Two Houston Methodist cancer researchers have been awarded a half million dollars in funding from the Cancer Prevention and Research Institute of Texas (CPRIT) to further research two of the most lethal, difficult-to-treat cancers that all-too-often have poor prognoses.


Jenny C. Chang, M.D., director of Houston Methodist Dr. Mary and Ron Neal Cancer Center and Emily Hermann Chair in Cancer Research, received a $250,000 grant to study the interaction between obesity and nitric oxide synthase (NOS) in triple-negative breast cancer (TNBC).


Chang says TNBC, already the worst prognosis among the subtypes of breast cancer, has even worse outcomes in obese patients. These patients have a higher chance of resisting chemo and an increased risk of relapse and poorer survival. She says the reason is unclear, but evidence indicates it’s associated with chronic inflammation and that two essential players of chronic inflammation – tumor neutrophil infiltration and nitric oxide (NO) levels – have been identified to play pivotal roles in obesity-associated TNBC.


Studies have shown that obesity reprograms the tumor microenvironment and that this reprograming is accompanied by increased nitric oxide levels that, along with infiltrating neutrophils, compromise vascular integrity and cause increased breast cancer metastasis. Chang and her team propose that NOS inhibition will reverse the immunosuppressive tumor microenvironment to enhance the efficacy of the current standard of care. Successful completion of their proposed work will provide an improved understanding of the role of the NOS inhibitors in TNBC and may define prognostic markers in obese TNBC patients at a higher risk of mortality, as well as help the design of successful clinical trials to enhance the appropriate selection of TNBC patients who would benefit from chemotherapy and/or immune checkpoint therapy.


Jing Yang, Ph.D., an associate professor of oncology with the Houston Methodist Research Institute and member of the Houston Methodist Neal Cancer Center, received a $250,000 grant to study multiple myeloma, which is the second most common blood cancer, to improve the therapeutic efficacy and survival in these patients. Specifically, Yang and her team are looking at a novel FDA-approved monoclonal antibody treatment, daratumumab (DARA), that has shown to improve therapeutic efficacy when combined with other drugs, but falls short in patients with high-risk multiple myeloma who too often relapse or don’t respond to the treatment at all.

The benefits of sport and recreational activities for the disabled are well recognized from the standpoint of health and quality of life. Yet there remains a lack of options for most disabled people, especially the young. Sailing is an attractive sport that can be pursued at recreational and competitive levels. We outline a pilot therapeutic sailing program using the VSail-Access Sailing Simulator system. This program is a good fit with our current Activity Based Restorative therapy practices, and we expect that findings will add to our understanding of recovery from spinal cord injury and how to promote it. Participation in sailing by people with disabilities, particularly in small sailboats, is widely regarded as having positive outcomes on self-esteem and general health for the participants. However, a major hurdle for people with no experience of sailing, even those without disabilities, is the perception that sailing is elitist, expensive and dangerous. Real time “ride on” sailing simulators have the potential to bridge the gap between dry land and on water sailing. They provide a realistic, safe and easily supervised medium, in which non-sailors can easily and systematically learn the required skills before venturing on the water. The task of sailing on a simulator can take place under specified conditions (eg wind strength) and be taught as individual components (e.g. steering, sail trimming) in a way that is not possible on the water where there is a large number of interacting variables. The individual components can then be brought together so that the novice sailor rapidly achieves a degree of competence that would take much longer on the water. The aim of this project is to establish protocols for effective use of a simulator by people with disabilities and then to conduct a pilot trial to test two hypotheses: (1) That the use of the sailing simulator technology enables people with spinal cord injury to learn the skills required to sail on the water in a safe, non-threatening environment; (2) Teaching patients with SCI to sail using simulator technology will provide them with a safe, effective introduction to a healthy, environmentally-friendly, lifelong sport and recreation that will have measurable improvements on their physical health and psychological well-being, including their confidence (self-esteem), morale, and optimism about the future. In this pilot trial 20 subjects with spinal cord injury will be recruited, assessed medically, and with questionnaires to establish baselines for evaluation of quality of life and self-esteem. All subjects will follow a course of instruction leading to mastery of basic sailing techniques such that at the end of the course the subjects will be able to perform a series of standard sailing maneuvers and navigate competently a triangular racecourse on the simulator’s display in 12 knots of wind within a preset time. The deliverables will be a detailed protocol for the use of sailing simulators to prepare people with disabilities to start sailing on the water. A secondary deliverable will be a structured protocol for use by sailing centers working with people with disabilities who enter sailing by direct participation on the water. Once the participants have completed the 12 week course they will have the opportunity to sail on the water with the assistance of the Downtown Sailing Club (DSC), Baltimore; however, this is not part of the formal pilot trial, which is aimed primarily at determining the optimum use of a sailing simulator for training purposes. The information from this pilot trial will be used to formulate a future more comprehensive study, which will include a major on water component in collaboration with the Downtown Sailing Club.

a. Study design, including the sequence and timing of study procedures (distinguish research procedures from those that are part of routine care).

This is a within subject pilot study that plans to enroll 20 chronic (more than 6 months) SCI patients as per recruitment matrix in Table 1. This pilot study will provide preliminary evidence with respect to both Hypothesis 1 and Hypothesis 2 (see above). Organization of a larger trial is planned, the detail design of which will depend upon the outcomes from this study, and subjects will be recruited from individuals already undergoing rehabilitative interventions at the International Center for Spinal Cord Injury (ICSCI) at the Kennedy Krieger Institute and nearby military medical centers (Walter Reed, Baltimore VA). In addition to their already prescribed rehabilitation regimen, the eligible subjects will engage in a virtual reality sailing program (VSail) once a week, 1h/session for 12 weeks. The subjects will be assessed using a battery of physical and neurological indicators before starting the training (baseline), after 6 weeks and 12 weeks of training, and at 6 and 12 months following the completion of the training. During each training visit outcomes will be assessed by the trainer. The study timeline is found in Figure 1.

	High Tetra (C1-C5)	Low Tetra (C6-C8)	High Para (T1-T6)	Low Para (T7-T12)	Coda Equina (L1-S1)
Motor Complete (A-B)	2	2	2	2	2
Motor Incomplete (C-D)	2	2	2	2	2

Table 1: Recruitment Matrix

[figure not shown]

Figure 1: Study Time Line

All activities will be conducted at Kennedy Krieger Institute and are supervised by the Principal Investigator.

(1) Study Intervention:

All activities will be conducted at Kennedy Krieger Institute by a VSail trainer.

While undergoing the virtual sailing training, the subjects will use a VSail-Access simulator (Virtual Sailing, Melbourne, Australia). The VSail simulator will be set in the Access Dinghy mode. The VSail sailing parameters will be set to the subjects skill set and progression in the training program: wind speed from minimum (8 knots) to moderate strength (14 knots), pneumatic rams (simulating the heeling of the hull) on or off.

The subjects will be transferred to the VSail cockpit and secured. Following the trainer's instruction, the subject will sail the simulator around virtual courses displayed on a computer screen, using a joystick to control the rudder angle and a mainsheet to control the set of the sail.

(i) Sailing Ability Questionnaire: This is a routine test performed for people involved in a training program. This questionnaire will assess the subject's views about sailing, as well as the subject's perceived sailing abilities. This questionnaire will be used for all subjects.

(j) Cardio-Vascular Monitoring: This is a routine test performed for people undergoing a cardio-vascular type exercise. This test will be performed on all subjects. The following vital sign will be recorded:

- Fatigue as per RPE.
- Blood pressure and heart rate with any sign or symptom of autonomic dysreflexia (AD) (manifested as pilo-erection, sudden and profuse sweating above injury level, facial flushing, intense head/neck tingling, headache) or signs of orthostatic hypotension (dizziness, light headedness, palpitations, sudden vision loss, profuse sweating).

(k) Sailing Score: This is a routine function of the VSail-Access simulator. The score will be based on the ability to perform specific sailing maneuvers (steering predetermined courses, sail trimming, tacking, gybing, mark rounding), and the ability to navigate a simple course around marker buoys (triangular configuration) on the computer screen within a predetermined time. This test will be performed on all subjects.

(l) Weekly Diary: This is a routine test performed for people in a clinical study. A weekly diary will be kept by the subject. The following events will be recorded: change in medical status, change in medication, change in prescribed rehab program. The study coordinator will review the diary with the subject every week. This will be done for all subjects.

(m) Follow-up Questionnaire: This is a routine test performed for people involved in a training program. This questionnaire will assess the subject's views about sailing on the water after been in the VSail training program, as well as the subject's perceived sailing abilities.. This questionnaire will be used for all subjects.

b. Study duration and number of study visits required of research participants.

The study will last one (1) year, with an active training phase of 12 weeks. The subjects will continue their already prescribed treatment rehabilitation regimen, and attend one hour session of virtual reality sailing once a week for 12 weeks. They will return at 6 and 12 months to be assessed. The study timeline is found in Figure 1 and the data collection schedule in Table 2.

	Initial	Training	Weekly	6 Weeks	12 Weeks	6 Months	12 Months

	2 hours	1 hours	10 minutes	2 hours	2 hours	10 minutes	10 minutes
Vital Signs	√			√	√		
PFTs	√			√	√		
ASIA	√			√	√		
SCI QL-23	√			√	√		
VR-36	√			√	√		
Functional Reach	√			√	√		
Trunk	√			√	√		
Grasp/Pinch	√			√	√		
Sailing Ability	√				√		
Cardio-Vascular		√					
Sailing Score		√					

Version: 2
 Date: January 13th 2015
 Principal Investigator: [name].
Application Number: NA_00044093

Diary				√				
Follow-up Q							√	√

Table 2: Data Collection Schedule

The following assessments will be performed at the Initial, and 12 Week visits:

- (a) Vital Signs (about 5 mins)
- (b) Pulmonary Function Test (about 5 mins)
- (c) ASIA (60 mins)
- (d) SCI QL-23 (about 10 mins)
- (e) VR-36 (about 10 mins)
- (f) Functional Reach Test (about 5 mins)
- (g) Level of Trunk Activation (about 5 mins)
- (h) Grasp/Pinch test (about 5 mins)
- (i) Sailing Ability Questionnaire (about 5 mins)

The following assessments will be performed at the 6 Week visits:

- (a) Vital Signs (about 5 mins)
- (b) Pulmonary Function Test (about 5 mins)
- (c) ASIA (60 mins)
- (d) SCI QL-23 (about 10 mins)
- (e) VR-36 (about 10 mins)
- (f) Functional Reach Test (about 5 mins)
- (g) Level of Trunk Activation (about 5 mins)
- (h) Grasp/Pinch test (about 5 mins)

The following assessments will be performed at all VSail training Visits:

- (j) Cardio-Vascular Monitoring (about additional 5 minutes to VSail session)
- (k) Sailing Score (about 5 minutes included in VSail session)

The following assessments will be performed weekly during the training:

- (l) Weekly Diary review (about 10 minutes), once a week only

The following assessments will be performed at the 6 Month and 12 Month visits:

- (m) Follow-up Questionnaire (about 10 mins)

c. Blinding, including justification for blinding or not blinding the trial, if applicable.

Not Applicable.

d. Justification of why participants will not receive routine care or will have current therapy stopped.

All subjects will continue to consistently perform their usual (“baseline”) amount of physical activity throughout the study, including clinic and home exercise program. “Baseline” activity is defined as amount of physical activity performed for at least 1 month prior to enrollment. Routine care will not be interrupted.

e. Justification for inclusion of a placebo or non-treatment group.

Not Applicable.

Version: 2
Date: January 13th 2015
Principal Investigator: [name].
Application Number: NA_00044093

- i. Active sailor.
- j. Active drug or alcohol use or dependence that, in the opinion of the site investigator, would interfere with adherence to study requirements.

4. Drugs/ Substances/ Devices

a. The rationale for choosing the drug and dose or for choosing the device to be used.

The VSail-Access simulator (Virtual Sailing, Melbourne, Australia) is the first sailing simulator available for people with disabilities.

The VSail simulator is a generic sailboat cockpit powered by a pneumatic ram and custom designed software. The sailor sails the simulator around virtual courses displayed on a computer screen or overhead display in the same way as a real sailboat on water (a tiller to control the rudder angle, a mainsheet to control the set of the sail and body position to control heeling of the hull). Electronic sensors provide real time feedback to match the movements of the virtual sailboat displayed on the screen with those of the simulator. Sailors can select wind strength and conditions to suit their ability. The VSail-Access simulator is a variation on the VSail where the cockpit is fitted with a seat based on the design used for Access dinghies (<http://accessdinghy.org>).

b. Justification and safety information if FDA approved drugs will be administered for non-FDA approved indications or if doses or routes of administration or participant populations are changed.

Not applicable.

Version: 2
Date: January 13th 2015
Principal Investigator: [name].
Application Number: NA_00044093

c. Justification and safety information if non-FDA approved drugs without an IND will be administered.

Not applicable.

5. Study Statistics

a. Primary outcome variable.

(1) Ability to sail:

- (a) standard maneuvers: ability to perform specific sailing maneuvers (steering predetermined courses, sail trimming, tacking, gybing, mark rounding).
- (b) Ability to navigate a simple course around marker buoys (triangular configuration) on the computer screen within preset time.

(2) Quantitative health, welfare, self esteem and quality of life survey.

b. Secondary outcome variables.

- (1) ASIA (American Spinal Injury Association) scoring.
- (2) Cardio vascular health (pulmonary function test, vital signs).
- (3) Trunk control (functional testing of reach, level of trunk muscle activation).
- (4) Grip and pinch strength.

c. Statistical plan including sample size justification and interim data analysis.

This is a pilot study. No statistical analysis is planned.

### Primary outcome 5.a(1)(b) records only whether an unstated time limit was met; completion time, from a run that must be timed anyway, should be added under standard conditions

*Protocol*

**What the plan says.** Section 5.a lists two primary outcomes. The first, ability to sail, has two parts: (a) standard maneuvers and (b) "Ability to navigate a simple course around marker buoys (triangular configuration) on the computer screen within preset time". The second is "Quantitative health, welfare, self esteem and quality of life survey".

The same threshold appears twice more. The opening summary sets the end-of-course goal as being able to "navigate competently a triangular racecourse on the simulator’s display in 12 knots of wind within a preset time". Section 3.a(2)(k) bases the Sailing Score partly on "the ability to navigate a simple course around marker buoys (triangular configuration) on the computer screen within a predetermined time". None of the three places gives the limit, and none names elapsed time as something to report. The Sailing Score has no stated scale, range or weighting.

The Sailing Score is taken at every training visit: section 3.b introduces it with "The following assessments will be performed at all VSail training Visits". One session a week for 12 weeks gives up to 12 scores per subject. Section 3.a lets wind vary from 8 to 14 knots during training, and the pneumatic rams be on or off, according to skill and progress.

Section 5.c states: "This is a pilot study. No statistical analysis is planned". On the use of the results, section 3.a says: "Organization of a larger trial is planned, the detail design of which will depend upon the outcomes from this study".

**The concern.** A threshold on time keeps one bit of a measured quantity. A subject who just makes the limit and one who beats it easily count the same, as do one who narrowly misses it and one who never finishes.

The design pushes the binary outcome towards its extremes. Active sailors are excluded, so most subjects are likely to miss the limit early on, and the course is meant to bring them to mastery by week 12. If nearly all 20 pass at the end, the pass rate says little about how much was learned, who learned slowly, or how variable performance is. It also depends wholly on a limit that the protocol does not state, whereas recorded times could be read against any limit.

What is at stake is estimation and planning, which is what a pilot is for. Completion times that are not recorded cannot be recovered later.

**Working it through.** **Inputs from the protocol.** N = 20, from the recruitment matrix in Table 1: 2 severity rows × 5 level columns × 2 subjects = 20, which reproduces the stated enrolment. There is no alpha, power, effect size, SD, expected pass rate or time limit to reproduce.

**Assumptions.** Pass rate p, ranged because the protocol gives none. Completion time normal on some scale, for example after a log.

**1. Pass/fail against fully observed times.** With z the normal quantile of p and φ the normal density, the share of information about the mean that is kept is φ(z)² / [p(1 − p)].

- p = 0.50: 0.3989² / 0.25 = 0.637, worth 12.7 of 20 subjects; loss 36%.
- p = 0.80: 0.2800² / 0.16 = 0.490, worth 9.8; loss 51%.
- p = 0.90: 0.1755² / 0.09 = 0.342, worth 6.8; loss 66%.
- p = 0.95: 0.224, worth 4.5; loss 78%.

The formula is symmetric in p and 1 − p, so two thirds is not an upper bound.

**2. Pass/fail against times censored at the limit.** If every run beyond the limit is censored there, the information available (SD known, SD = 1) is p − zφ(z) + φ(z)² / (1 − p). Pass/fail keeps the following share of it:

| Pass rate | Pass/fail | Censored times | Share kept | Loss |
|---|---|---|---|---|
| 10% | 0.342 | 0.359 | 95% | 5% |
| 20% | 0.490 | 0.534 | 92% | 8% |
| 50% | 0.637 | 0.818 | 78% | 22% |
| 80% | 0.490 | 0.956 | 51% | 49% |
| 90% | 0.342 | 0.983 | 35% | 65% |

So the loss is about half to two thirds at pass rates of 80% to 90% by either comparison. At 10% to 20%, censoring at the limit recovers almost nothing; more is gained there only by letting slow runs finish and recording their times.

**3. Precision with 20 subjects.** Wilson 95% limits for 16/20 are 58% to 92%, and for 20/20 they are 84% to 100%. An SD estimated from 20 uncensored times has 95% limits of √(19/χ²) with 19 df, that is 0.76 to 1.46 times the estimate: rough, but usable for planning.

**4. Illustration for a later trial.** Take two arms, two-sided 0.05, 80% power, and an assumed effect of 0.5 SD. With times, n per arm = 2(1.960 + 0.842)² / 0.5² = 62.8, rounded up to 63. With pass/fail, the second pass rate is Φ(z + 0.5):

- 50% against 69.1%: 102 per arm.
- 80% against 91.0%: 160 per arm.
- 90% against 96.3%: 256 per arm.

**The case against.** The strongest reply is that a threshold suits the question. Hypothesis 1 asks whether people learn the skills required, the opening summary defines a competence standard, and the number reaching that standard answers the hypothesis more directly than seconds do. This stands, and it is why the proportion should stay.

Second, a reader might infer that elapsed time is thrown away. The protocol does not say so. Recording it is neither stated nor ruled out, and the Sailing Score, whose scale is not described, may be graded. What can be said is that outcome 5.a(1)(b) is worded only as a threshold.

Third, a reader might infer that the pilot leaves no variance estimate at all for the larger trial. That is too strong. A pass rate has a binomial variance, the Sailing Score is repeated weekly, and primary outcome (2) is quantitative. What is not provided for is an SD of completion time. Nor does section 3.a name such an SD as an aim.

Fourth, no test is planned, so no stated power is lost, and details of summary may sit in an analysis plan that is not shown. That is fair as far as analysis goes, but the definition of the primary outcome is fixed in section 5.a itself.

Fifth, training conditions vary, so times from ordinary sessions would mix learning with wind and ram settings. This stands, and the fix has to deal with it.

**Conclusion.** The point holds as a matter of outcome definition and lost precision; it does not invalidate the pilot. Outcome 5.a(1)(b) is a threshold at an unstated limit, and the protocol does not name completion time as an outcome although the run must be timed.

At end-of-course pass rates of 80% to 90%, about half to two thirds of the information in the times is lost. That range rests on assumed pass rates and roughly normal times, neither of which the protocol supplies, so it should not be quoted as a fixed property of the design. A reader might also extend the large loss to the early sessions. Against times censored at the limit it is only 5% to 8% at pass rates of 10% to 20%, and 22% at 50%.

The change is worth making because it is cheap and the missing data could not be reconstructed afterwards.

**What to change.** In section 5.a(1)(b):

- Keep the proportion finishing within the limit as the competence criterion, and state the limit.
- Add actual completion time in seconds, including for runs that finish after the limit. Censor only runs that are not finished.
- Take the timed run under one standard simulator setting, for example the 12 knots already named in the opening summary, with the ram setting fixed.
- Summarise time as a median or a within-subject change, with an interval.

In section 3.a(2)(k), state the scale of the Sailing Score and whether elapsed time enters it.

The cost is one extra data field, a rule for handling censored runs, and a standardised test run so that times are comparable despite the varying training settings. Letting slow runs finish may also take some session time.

Yang’s team believe they found a clue to better understand how multiple myeloma cells resist DARA and keep it from being effective. Using the largest public database for multiple myeloma patients, they examined tumor gene expression and patients’ best clinical response, which led them to identifying a protein called NHE6 that may be involved in multiple myeloma’s resistance to treatment with DARA. They found that the NHE6 protein is highly expressed in multiple myeloma cells, and its high expression is correlated with patients’ poorer prognoses, high-risk genetic features and multiple myeloma stage progression. Ultimately, these multiple myeloma cells with the high NHE6 level were less responsive to DARA.


Yang and team’s plan is to investigate the role and mechanism by which NHE6 induces DARA resistance and develop NHE6 as a new target to improve DARA efficacy in murine models and patients. The knowledge gained from their study should uncover innovative insight into how multiple myeloma cells escape from DARA treatment. Given that DARA is an emerging compound used as standard care for multiple myeloma patients, they believe their new strategy of targeting NHE6 and developing an inhibitor to do so could significantly improve DARA-based multiple myeloma therapy outcomes.